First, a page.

It has been shown that many states have reportedly had 200% increases in the prevalence of autism in the last 15-20 years. However, it is not well publicized that these increases correlate with other diagnoses that were available to be reported at a similar time such as traumatic brain injury. However, because traumatic brain injury is rather concrete, most people would realize that more such a substantially high increase in these types of injury could not be occurring out of simply more people being injured. Instead, they would assume that the number has stayed relatively similar, but a new option for reporting was available and states are now using it. The question is, why don’t they believe the same thing for a diagnosis like Autism? More and more people are blaming this diagnosis on vaccines and environmental causes. It seems rather illogical to assume that high rates of autism should be blamed on vaccines that had the chemical which many claim cause autism banned and not in use as of almost 20 years before the so called epidemic. The large masses of NTs have no problem believing the media’s skewed perspective on this case.
Many people believe that autistics would love to be “normal” like everyone else. While it is true that many autistics would like certain aspects of their autism removed, by far the mass do not want to be anything other than autistic. It is a fact about themselves that they pride and they often find that the majority of their unhappiness related to their condition is a result of public discrimination. Many autistics become depressed because of the social stigma they must face each day and many are very concerned with the numerous reports that want to “eliminate” them from the population. This not only is hurtful, but is rather disappointing as a nation that we could talk about eliminating a certain group of people. I personally thought it would be obvious that this is not a correct path to choose after our experiences with the Nazis and Jews. There are many parents that argue that a cure is their preferred treatment for their children, yet it is clear that many of them have not asked their children what they want. I do believe that there are many autistics that may welcome a cure, but it seems like the majority are strongly opposed to this idea because of its potentially devastating effects on the social esteem of autistics as well as a source of confirmation of what society believes: that autism is something that is wrong and therefore should be changed and eliminated.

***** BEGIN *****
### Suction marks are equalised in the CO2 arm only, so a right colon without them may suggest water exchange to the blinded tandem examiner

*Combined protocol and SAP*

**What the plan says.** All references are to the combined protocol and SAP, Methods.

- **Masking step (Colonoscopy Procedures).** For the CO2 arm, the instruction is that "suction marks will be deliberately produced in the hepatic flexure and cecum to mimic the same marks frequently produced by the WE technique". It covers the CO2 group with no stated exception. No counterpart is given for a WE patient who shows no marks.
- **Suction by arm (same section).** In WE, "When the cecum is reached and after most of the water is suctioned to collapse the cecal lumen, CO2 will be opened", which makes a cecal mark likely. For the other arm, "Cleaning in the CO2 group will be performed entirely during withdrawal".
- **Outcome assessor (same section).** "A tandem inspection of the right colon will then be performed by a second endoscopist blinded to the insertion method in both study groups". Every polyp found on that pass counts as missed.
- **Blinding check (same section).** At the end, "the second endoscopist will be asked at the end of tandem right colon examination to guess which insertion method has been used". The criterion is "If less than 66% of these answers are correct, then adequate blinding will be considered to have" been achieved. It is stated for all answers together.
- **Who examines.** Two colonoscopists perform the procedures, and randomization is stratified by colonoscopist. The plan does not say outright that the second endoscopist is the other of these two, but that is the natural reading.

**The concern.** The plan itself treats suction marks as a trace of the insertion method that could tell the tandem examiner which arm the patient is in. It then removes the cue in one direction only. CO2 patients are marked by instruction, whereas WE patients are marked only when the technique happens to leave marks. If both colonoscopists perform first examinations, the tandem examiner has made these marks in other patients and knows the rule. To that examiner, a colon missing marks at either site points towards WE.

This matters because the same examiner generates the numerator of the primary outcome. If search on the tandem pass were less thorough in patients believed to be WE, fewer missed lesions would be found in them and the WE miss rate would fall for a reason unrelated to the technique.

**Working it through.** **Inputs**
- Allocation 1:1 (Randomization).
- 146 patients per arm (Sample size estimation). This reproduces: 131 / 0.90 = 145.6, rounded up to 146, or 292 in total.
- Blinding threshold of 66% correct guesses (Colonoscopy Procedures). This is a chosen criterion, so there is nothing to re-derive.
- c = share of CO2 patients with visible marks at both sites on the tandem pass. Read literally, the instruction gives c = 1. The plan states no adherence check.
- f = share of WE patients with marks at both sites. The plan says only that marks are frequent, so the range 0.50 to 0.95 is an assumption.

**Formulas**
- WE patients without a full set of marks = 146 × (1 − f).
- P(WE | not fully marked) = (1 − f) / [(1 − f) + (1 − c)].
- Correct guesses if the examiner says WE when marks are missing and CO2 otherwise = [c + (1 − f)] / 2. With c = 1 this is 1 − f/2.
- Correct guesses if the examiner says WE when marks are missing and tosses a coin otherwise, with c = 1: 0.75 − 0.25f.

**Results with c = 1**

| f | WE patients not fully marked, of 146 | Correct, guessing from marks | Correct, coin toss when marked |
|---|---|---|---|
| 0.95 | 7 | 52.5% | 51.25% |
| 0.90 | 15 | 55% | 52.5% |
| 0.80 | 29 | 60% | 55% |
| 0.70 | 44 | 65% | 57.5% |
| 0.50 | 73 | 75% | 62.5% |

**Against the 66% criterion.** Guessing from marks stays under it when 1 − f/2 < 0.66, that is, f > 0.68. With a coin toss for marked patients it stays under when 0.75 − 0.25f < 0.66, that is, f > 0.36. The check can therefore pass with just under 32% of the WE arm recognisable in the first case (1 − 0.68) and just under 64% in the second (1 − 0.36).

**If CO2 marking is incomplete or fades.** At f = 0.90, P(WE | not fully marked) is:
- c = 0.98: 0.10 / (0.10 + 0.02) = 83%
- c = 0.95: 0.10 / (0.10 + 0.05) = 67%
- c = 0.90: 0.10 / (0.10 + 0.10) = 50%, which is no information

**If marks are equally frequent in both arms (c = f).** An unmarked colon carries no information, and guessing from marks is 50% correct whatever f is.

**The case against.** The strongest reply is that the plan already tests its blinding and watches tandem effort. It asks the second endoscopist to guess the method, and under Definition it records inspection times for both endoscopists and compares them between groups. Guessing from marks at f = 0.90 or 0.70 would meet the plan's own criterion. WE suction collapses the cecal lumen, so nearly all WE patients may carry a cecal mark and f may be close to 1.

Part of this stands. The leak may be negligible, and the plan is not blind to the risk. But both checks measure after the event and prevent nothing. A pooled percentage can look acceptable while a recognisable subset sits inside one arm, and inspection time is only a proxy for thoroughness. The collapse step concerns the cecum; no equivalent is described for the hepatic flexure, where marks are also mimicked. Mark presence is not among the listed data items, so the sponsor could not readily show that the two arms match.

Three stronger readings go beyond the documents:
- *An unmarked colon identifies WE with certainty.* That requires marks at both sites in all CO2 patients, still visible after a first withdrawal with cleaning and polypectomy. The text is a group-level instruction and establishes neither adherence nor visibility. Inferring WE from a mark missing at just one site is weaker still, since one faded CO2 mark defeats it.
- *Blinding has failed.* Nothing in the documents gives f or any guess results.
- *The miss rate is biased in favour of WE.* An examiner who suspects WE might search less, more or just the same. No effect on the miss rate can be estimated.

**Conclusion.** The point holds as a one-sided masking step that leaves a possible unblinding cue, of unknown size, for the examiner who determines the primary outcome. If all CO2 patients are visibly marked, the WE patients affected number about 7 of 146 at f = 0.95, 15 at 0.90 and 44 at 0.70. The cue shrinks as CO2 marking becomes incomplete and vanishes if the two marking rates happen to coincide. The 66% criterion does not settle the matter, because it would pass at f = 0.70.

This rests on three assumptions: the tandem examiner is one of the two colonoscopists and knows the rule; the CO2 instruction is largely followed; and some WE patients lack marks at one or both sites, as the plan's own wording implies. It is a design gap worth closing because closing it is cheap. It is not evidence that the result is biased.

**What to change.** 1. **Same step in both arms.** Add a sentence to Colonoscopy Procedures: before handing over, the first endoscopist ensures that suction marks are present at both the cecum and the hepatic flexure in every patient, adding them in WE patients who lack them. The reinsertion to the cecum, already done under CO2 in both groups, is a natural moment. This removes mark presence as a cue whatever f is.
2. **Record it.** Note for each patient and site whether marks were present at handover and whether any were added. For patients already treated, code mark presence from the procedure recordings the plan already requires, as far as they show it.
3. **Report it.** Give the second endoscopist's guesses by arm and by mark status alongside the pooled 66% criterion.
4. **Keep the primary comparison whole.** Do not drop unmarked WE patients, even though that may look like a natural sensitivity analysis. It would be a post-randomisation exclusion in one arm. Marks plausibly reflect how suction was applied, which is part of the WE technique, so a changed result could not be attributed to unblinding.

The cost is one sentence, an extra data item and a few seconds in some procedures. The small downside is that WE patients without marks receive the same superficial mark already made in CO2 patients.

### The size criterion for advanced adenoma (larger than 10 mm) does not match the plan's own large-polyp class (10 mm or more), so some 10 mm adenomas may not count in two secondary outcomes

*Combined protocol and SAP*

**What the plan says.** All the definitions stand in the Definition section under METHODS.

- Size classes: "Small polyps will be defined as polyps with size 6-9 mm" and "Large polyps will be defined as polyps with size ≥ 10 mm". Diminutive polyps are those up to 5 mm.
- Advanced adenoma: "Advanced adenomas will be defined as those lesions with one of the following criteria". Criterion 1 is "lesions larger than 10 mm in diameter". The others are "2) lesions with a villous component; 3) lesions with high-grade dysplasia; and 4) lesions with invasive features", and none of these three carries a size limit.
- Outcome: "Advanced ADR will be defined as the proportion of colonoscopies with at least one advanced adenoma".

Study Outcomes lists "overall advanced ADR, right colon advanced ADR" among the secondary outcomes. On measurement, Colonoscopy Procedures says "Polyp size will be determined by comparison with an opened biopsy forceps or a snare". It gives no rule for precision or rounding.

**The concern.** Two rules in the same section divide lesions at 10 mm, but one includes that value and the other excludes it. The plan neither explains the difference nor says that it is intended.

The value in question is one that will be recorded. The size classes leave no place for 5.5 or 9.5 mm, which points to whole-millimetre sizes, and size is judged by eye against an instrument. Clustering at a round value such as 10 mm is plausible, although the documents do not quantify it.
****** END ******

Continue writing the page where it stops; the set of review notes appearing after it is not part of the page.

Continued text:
After doing a lot of research, it has been clear that there is ample evidence of numerous people existing before this epidemic that could have been autistic. Of course, it is not possible to know for sure whether these people would prove to be autistic, but it is an easy conclusion to come to based on the facts that are available. People such as Einstein seem to have been recollected as having many traits that are similar to those of autism. There are also many mythological or historical sources that report individuals of similar status. If this is true, how can autism be a “new” condition? If it isn’t a new condition, isn’t it true that we have been walking along side those with autism for prospectively our entire history? It is not until we decided to diagnose these people and call attention to their differences that they were seen as a problem. And, although they do have many differences, it is remarkable how many similarities they have to many so called “neurotypicals.” Many people would assume that they could have nothing in common with such people, but it seems that they really do have many factors that are just like us. They have similar interests, looks, and even many behaviors. Why is it that we, as the mass majority public, can only see the differences?
In conclusion, it is obvious that the majority of the population does not know the facts. They do not know what autism is, how similar it is to them, how different it can be, what struggles they face, and what a cure would mean to them and to the mass majority. They do not know that we have been walking along side these individuals without knowing it for so long and they do not realize the impact our stigma has on them. They believe that their way is right before even asking the opinions of the persons in question and they imagine that everyone would be better off living like themselves. With thorough and aggressive education, many of these factors have the possibility of being eliminated, making it a better place for all of those involved. Someone just needs to take the first step.